Demand-responsive transport is the “most interesting” proposition due to be implemented in the West Midlands, according to Chris Lane, Head of Transport Innovation at Transport for West Midlands, who was speaking at a recent evidence session for the House of Lords Built Environment Committee.
At the second session focusing on innovation as part of the enquiry into public transport in towns and cities, which is considering the impact of technological and digital developments on travel behaviour as well as future trends in public transport and how policy can be shaped in response to those trends, Mr Lane says DRT may offer a solution to the decline in overall bus usage and that the WMCA is “looking forward to investing” in it.
“We’ve done some research in Coventry with these services to understand how they work. People like them and people are starting to use them. It’s a really nice fit for where a standard bus service wouldn’t work,” he explains.
It comes after Mr Lane revealed that car use in the West Midlands now exceeds pre-pandemic levels and that dealing with it going forward is “going to be a challenge”. He puts that increased car use down to government messaging to avoid public transport.
Buses still carry the most people in terms of the public transport offer, and it is “too early to know” whether changes in travel patterns are permanent or not. However, the changing travel patterns and rise of hybrid working is reason for the importance of digital connectivity and modes of transport to serve changing infrastructure – particularly the concept of the “15-minute neighbourhood”.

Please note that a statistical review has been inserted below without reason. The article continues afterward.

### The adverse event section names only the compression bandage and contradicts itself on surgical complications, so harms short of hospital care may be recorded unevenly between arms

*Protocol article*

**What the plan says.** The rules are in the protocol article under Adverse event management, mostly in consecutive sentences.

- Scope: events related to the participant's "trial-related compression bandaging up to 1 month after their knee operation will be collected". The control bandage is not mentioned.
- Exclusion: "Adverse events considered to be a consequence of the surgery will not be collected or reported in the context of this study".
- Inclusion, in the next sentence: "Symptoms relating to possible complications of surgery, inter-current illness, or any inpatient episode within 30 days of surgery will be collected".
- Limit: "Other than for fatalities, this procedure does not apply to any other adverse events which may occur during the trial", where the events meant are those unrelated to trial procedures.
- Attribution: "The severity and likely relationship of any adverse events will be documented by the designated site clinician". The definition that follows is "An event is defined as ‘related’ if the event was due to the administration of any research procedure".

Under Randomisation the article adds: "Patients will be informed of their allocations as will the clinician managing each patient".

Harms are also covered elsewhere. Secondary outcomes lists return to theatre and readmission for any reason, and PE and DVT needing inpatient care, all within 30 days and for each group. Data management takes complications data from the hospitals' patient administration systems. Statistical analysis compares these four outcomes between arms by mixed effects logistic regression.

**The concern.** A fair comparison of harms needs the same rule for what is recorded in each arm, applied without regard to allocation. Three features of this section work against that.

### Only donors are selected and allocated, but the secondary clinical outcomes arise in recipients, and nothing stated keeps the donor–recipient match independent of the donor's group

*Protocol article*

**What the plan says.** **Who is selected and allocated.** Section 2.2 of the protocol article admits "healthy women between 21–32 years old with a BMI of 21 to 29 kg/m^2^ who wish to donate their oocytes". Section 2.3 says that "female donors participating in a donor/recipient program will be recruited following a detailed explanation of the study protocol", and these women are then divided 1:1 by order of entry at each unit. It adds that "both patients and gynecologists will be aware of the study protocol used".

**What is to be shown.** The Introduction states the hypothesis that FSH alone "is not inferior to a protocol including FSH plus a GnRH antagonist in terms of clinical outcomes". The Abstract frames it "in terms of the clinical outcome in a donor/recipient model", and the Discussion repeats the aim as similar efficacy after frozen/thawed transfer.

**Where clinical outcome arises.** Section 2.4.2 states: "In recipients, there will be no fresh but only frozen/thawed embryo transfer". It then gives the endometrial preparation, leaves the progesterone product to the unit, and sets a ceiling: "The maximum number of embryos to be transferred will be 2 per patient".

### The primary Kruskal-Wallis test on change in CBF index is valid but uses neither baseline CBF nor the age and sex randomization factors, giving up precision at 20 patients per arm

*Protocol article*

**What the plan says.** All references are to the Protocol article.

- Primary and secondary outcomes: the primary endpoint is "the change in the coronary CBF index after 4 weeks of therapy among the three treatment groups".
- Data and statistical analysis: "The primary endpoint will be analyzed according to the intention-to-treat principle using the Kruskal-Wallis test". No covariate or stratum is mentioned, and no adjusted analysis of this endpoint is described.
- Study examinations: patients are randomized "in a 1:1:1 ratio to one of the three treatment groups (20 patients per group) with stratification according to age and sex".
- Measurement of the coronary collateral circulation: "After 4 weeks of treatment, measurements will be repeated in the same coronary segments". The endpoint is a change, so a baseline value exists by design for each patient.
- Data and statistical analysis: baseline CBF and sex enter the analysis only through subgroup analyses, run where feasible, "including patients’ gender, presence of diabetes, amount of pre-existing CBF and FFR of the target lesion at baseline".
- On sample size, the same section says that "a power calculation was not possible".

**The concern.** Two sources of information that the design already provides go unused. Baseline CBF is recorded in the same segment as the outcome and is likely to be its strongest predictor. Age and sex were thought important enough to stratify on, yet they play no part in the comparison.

Further work with DRT in the West Midlands follows the award of £1.2bn of funding through the City Region Sustainable Transport Settlement last year, spread among the West Midlands’ seven boroughs. That funding has been welcomed and will see an extended funding period of five years. However Mr Lane warns that the funding still does not go far enough. “For what we are asking to do we need more, but that funding will make a difference. We will start to see changes to the metro and to DRT, and it will help towards electric vehicle charging.”
He adds that through the setting up of the Mayoral Combined Authority the West Midlands has new powers that have helped with land remediation, development and transport, and through the Levelling Up White Paper has been offered the change to become a trailblazer for the next devolution deal, in which every part of England can get “London style” powers and a mayor.
“We are shaping what policies and powers the mayor could have to unlock these things,” Adds Mr Lane. “Traffic orders, vehicle licensing, the spread of bus – by centralising that, it allows you to think across the region.”
The Committee is expected to make recommendations to government later this year.